They bear the weight of friends and nations
They’ve betrayed and they’ve pressed down
I love my church and country, and they could use a little mercy now.
The church and the country are also on a pilgrimage,
and it hasn’t been pretty.
There has been betrayal and oppression,
and this pilgrimage will not find its way out of the poison pits
without a little mercy now.
But the song isn’t content to move from the familial
to the ecclesial and political.
It takes us the step further to the eco-cosmic:
Every living thing could use a little mercy now
Only the hand of grace could stay the pace
Of nature’s rage against us now
People of power, well …
Do what they can to keep their crown
I love life, and life itself, could use a little mercy now
If our Lenten contemplation and reflection
is to be shaped by a biblical imagination,
then it will need to face the death-dealing power
of the empire head on.
Remember, that sojourn in the wilderness
was a liberation from Egypt,
an escape from empire.
But empire is still with us.
And, as all of creation rebelled against the empire
in the biblical plagues,
so also does nature rage against us now.
And let there be no mistake,
as Pharaoh wanted to hang on to his slave labour,
so also do the people of power today
defend an ecologically suicidal status quo
in order to defend their power and privilege.
Things are getting heavy on this Lenten path.
I’m starting to feel the weight of it all.
My feet are starting to hurt.
So the artist offers us a delightful ragtime guitar instrumental
composed by his friend Roger Schmidt.
Appropriately titled, “Borrowed Shoes,”
this tune sets these tired feet to dancing,
and there is a renewed energy to see this journey through.
And that is a good thing because this is a long journey,
for which we will need a long love.
“Long Love” is a song that Steve Bell wrote
for his beloved, Nanci, on their thirtieth anniversary.
And because marriage is also a pilgrimage,
filled with danger and peril,
joy and ecstasy,
this song belongs on this album.
Marriage often leads to children,
and children can then lead to grandchildren.
“Pop-Pop and the Lads” punctuates the journey
with another guitar instrumental.
Grandpa Steve playing with his grandsons,
rolling around on the floor.
Just another moment on the journey.
Another glimpse and deep taste of where we are going.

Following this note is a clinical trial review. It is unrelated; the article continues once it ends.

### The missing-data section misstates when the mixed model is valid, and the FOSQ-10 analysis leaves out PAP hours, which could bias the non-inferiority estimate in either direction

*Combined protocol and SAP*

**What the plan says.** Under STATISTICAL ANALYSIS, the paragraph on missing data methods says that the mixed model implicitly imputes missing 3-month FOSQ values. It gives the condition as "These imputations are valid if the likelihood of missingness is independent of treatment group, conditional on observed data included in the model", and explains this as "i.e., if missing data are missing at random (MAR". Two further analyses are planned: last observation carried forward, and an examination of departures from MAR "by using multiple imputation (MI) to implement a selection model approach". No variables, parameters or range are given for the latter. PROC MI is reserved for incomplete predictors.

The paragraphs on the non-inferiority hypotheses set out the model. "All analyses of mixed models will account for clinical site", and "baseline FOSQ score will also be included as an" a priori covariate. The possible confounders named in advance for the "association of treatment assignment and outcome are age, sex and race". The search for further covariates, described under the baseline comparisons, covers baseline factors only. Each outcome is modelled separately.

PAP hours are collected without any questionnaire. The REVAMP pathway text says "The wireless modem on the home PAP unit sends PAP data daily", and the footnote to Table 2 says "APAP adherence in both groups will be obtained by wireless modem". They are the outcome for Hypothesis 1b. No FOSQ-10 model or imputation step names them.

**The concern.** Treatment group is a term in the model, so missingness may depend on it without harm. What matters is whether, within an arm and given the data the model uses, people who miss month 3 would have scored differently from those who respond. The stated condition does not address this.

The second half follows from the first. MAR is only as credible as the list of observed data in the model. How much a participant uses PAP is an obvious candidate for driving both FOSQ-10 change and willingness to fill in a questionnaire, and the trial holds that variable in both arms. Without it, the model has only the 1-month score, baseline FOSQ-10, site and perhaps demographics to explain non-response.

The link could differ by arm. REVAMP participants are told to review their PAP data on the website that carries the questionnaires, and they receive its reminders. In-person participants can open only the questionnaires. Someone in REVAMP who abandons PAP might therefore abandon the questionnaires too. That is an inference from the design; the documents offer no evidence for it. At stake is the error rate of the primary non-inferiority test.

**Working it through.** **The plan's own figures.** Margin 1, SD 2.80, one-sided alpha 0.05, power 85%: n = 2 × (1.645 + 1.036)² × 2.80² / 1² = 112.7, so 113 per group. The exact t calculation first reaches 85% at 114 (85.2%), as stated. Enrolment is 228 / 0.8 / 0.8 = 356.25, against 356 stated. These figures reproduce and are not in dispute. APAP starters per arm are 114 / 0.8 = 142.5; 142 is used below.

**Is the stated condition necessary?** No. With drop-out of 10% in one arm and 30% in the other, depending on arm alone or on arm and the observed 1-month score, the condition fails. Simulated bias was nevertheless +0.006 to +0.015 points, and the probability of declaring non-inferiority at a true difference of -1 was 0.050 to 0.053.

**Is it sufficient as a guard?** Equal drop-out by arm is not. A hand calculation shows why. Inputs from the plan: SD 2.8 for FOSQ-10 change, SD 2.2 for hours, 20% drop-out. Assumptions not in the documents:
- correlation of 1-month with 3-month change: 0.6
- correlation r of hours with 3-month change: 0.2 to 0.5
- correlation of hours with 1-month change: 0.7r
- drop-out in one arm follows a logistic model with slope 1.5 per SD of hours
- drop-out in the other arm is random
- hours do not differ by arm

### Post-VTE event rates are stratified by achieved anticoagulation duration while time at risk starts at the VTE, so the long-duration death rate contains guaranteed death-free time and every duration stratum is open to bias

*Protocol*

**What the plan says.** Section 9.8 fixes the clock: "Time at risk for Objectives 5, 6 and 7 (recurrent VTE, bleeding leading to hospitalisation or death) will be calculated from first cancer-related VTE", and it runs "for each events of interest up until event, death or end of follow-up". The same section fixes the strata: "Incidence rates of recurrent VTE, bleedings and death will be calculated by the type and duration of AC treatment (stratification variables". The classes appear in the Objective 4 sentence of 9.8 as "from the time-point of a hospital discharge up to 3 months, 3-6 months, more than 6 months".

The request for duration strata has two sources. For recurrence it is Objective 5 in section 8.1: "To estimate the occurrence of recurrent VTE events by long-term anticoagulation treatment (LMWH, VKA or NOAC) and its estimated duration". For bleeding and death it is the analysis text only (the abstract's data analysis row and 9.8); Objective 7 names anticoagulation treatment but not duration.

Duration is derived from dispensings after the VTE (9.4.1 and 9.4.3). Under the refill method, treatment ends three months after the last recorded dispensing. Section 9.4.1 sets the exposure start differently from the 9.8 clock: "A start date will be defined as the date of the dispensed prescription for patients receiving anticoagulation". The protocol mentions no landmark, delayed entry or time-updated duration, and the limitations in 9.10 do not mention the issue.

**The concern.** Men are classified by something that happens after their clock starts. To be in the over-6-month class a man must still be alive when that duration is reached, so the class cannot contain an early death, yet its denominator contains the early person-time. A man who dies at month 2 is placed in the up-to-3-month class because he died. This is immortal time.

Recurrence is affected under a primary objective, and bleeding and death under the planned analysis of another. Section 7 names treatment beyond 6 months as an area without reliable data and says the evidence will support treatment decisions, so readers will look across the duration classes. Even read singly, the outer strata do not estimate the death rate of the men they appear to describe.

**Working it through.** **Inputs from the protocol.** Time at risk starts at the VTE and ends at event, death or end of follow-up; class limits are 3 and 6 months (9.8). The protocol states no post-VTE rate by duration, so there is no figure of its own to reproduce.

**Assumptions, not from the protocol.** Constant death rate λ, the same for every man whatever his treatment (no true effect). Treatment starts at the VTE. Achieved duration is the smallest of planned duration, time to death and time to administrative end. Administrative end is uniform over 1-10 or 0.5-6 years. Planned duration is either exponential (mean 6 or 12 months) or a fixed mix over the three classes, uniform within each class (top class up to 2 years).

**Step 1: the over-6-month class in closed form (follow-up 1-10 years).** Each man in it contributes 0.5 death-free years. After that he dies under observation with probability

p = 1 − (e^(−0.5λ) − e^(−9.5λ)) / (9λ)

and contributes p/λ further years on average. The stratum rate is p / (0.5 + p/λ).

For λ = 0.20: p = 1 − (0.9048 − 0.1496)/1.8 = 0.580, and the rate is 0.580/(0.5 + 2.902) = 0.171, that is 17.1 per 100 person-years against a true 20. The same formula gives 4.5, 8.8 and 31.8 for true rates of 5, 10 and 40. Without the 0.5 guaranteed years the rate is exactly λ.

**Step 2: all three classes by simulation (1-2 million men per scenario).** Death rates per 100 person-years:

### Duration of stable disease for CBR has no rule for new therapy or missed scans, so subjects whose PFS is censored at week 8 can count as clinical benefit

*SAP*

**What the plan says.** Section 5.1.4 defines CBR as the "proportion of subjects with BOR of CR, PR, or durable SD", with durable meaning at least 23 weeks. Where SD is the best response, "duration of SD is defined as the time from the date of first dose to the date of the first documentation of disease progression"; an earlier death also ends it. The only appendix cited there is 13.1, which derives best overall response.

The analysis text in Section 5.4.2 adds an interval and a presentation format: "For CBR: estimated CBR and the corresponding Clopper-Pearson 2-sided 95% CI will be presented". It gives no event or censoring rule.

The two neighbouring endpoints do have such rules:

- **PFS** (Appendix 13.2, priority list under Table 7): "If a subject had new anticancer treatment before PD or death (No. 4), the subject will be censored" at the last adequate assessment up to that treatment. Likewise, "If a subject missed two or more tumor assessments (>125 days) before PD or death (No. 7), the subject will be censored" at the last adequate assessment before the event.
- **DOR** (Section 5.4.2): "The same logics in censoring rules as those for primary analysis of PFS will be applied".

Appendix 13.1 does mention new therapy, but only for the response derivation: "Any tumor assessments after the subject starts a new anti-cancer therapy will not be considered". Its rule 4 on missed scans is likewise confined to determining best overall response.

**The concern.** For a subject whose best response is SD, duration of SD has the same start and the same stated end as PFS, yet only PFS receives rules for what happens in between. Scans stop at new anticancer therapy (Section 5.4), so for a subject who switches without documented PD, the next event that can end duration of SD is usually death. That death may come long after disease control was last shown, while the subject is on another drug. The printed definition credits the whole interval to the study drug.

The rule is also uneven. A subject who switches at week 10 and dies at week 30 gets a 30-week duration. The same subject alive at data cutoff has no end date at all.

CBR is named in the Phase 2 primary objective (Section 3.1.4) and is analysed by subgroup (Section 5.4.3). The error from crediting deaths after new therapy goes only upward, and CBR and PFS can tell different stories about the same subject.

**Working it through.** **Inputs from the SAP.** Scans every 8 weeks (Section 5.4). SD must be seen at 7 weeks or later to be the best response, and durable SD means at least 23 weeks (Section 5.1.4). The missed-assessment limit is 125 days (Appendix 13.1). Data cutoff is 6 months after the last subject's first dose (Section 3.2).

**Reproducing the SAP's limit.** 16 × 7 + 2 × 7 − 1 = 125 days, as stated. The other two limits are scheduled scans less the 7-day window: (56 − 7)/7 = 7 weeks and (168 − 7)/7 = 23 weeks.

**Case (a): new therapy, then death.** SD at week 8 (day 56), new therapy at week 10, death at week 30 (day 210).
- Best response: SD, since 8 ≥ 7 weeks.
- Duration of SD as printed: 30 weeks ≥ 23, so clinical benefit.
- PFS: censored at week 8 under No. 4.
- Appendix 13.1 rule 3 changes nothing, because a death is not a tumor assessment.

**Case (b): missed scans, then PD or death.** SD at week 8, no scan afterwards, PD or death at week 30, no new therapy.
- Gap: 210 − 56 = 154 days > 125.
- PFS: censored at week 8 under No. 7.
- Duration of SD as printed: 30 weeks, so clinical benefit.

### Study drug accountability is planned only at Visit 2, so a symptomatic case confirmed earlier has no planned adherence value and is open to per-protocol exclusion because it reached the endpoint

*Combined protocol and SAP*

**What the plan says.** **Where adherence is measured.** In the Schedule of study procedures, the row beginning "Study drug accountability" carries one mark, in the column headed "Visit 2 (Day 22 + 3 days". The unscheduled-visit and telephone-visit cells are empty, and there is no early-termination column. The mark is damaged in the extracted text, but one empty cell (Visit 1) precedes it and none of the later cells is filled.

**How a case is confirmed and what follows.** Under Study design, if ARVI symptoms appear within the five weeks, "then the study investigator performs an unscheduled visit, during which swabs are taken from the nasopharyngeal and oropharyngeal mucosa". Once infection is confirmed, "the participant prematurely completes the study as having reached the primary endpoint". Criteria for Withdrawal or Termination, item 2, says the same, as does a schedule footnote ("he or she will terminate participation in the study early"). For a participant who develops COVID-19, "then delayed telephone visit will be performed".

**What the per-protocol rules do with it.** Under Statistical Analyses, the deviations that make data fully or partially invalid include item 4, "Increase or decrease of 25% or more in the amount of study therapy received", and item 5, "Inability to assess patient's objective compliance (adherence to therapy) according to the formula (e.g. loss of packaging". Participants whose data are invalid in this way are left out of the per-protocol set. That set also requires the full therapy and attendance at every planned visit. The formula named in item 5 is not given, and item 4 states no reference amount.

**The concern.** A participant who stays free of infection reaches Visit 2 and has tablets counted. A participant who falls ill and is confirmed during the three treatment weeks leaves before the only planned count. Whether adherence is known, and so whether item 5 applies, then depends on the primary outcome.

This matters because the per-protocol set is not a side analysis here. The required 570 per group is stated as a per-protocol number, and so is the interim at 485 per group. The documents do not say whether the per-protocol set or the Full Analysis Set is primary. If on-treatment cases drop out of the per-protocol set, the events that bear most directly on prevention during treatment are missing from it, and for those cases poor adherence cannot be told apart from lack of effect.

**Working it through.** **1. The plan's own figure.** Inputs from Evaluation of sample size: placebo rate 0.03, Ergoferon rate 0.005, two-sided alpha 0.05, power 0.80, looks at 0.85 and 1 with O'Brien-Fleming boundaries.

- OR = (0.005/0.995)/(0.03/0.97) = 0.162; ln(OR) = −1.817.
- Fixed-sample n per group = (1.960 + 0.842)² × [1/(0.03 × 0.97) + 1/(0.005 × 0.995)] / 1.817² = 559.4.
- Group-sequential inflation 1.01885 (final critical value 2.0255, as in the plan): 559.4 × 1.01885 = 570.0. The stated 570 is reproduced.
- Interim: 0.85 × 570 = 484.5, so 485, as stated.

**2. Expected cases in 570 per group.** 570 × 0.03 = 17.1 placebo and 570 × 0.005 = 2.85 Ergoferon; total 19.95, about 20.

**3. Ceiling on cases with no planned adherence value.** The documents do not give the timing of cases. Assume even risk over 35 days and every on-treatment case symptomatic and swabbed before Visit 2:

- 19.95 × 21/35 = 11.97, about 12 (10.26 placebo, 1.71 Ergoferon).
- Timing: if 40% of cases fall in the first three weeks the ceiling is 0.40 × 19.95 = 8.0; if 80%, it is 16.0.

Maybe you need these moments of sheer joy on the pilgrimage.
Moments of home in the midst of the sojourn.
The second last song is Steve’s rendition of Ken Medema’s wonderful
“The Riddle Song (The Long, Long Journey).”
What are the bearings that we need to see this journey through?
Well, wrote Medema, it is a riddle:
Finding leads to losing
Losing lets you find
Living leads to dying
But life leaves death behind
Losing leads to finding
That’s all that I can say
No one will find life any other way
This is a strange pilgrimage,
and so it needs strange direction,
an orientation that turns everything upside down,
a pilgrimage of surrender, of letting go, of relinquishment.
Matching the simplicity of the mantra with which the album began,
Pilgrimage closes with a lullaby for folks in the wilderness.
Alana Levandoski’s Appalachian-inspired “Felix Culpa”
assures us that,
He who watches over you
Will never slumber nor sleep …
Oh my child lay your burdens down
Lay them at my feet
He who watches over you
Will never slumber nor sleep
If you find it hard to sleep this Lent.
If the journey has left you with night terrors,
an anxiety-induced insomnia,
or just too much weighing down on you,
then listen let Steve Bell sing you this lullaby.
Pilgrimage is a soundtrack for a Lenten journey.
I plan to keep this music close this Lent.
At times it will disturb and trouble.
And then it will delight and bring a smile to your face.
But it will take you deeper into the wilderness,
deeper into discipleship,
deeper into the path of Jesus.
To sample tracks, read customer repsonses, or to purchase Steve Bell’s
Pilgrimage, see: http://stevebell.com/product/pilgrimage/